But the specter of greater danger is signaled by an opposite symptom. The most attentive observers become aware of the ghost that haunts society and converge in a surprising way in their concerns. In recent times, I have become very identified with analyzes by commentators whom I have always recognized as belonging to a different political family than my own. I am referring to texts by José Pacheco Pereira, Teresa de Sousa (published in Public) or by Miguel Sousa Tavares (Espresso). What we have in common is the subordination of questions of war and peace to questions of democracy. We can differ in the former and coincide in the latter. For the simple reason that only the strengthening of democracy in Europe can lead to the containment of the conflict between Russia and Ukraine and its peaceful solution. Without vigorous democracy, Europe will sleepwalk towards its destruction.

Will we be in time to avoid the catastrophe? I'd like to say yes, but I can't. The signs are very worrying. First, the far right grows globally driven and funded by the same interests that gather in Davos to safeguard their business. In the 30s, people were much more afraid of communism than of fascism; today, without the communist threat, they fear the revolt of the impoverished masses and propose violent police and military repression as the only answer. Its parliamentary voice is that of the extreme right. The internal war and the external war are two faces of the same monster and the arms industry benefits equally from both.

Second, Ukraine's war seems more confined than it actually is. The current scourge, which overwhelms the plains where eighty years ago so many thousands of innocent people (mainly Jews) died, has the dimensions of a self-flagellation. Russia up to the Urals is as European as Ukraine, and with this illegal war, in addition to innocent lives, many of them Russian-speaking, it is destroying the infrastructure that it built when it was the Soviet Union. The history and ethno-cultural identities between two countries are better intertwined than with other countries that formerly occupied Ukraine and now support it.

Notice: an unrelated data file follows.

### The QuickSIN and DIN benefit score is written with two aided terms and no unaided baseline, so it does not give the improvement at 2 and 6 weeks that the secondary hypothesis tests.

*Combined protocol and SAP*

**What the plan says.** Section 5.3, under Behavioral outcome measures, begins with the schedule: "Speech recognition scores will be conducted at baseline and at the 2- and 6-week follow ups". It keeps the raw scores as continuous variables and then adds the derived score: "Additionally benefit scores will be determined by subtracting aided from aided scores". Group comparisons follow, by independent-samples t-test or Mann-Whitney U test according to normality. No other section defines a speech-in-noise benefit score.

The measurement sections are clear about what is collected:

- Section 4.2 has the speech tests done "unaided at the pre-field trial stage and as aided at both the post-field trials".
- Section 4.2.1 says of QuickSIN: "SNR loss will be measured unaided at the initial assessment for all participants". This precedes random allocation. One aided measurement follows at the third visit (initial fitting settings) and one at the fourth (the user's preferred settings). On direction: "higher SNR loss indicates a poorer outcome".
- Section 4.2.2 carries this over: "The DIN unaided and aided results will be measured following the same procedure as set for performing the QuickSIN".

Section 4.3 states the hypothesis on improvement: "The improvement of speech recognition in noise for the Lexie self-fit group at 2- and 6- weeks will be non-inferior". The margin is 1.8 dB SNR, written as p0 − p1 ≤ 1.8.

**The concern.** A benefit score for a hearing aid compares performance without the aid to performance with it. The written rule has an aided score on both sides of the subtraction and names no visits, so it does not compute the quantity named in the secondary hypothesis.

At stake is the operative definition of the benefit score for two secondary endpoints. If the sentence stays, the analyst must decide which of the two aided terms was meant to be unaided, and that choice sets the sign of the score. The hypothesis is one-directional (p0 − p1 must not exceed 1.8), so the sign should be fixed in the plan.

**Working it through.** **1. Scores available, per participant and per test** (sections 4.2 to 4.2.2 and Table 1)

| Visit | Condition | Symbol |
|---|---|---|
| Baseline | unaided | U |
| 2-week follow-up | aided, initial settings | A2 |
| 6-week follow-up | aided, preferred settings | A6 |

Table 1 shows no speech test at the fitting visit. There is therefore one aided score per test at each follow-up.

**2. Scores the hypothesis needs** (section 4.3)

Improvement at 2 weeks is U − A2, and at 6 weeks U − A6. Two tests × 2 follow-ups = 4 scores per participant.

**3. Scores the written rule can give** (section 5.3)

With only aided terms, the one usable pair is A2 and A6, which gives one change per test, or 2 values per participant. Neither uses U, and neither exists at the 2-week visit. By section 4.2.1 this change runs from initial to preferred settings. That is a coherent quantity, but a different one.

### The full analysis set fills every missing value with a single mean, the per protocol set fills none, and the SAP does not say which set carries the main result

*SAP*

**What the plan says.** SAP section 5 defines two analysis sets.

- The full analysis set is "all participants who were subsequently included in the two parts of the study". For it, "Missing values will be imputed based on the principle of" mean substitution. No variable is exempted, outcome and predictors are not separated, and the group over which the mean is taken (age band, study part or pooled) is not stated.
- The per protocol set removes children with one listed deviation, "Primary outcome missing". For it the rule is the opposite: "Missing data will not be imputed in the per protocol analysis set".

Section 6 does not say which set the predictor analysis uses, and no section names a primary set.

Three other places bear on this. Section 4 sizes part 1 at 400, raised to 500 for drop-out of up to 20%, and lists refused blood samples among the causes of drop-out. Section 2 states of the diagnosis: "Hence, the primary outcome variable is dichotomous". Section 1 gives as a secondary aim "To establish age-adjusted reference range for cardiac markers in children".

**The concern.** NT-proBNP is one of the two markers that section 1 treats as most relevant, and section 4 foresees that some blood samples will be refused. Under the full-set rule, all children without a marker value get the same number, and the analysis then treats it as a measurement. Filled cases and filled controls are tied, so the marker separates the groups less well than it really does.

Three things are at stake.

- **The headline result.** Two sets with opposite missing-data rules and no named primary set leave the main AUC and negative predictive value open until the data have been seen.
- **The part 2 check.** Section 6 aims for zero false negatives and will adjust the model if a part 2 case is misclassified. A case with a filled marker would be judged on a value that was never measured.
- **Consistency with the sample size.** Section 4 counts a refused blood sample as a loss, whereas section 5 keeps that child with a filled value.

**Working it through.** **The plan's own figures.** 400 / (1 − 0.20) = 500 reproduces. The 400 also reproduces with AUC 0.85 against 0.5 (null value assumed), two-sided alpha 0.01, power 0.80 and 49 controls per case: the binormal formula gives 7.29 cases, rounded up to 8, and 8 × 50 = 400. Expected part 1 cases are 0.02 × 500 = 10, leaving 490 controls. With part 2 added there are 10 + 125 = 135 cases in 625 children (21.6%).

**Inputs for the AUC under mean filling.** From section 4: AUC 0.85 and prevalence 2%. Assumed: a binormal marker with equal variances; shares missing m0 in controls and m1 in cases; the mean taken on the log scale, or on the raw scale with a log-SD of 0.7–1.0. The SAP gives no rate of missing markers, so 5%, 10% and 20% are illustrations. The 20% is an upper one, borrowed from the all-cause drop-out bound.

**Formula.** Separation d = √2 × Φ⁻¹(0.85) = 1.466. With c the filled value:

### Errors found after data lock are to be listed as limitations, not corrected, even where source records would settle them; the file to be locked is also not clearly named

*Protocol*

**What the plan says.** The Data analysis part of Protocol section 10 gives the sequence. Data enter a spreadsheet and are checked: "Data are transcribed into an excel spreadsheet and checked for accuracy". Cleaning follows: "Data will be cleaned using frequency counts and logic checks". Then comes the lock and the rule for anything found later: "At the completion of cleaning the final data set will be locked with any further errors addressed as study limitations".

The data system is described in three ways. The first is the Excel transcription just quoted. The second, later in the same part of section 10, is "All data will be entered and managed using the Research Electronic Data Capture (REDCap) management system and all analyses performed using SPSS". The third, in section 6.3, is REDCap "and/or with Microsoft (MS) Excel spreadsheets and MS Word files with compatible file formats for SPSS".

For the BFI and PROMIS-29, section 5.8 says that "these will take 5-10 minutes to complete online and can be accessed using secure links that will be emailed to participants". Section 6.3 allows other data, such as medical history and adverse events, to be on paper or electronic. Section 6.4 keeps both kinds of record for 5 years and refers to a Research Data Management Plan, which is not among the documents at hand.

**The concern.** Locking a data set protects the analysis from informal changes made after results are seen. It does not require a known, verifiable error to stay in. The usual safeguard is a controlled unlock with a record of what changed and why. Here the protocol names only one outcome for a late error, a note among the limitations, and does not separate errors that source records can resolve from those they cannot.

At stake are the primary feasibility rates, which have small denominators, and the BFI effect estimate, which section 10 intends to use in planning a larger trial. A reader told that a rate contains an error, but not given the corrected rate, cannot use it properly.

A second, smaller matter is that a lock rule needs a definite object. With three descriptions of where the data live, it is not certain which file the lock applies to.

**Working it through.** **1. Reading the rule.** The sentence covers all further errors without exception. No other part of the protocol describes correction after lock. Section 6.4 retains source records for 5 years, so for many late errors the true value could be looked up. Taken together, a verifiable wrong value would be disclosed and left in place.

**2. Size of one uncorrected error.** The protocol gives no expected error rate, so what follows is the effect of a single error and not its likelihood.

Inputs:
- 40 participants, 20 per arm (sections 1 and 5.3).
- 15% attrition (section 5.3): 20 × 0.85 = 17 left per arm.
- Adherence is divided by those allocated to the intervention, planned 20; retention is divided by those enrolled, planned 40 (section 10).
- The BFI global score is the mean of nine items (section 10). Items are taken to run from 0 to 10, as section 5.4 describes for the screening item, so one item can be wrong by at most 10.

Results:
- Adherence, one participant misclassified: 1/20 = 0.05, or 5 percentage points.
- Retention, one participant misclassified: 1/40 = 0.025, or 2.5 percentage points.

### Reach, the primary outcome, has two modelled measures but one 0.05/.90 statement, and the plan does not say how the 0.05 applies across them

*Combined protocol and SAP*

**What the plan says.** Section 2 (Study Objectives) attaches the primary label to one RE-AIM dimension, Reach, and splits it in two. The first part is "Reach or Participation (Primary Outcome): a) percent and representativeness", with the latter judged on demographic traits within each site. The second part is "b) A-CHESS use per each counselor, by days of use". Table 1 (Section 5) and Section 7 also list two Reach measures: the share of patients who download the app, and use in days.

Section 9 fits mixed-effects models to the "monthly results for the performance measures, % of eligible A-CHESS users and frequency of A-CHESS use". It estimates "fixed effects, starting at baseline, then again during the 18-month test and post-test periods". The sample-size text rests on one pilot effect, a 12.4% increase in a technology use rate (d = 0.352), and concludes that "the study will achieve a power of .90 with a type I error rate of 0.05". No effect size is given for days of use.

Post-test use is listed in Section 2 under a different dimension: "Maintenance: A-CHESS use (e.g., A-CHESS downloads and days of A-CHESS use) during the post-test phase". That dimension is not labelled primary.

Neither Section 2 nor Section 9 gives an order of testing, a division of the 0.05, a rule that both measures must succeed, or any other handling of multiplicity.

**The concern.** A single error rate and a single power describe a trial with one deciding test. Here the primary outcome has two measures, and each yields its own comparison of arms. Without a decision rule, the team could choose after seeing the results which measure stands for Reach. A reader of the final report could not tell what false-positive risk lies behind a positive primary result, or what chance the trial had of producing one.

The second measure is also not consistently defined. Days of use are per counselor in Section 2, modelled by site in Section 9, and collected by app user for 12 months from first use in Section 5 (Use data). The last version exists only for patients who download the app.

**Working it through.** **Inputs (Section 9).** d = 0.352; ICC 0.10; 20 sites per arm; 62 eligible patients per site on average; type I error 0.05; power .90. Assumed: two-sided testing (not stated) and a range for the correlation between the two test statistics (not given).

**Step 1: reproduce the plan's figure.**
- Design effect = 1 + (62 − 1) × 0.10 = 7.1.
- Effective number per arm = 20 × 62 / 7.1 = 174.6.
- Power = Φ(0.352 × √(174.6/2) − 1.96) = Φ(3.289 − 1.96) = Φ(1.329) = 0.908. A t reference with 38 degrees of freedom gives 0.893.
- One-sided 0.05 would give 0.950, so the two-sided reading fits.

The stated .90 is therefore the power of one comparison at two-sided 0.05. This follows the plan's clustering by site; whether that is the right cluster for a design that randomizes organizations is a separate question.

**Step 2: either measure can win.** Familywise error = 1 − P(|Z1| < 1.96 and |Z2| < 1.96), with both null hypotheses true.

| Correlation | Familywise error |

Ukraine and Russia both need a lot more democracy so that they can end the war and build a peace that does not disgrace them. Europe is vaster than meets the eye from Brussels. At the headquarters of the Commission (or NATO, which is the same thing) the logic of peace according to the Treaty of Versailles of 1919 dominates, and not that of the Congress of Vienna of 1815. The former humiliated the vanquished power (Germany). and humiliation led to war twenty years later; the second honored the vanquished power (Napoleonic France) and guaranteed a century of peace in Europe. The peace of Versailles presupposes the total defeat of Russia, as imagined by Hitler. Did its ideologues think that if the losing power had nuclear weapons, it wouldn't stop using them? And that this will be the nuclear holocaust?

Without Russia, Europe is half of itself, economically and culturally. The biggest illusion that the information war has inculcated in Europeans in the last year is that Europe, once amputated from Russia, will be able to restore its integrity with the US transplant. Justice be done to the US: they look after their interests very well. History shows that a declining empire always seeks to drag its spheres of influence with it in order to delay its decline. So Europe would know how to take care of its interests.

*Boaventura de Sousa Santos is full professor at the Faculty of Economics at the University of Coimbra. Author, among other books, of The end of the cognitive empire (authentic).

Originally published in the newspaper Public.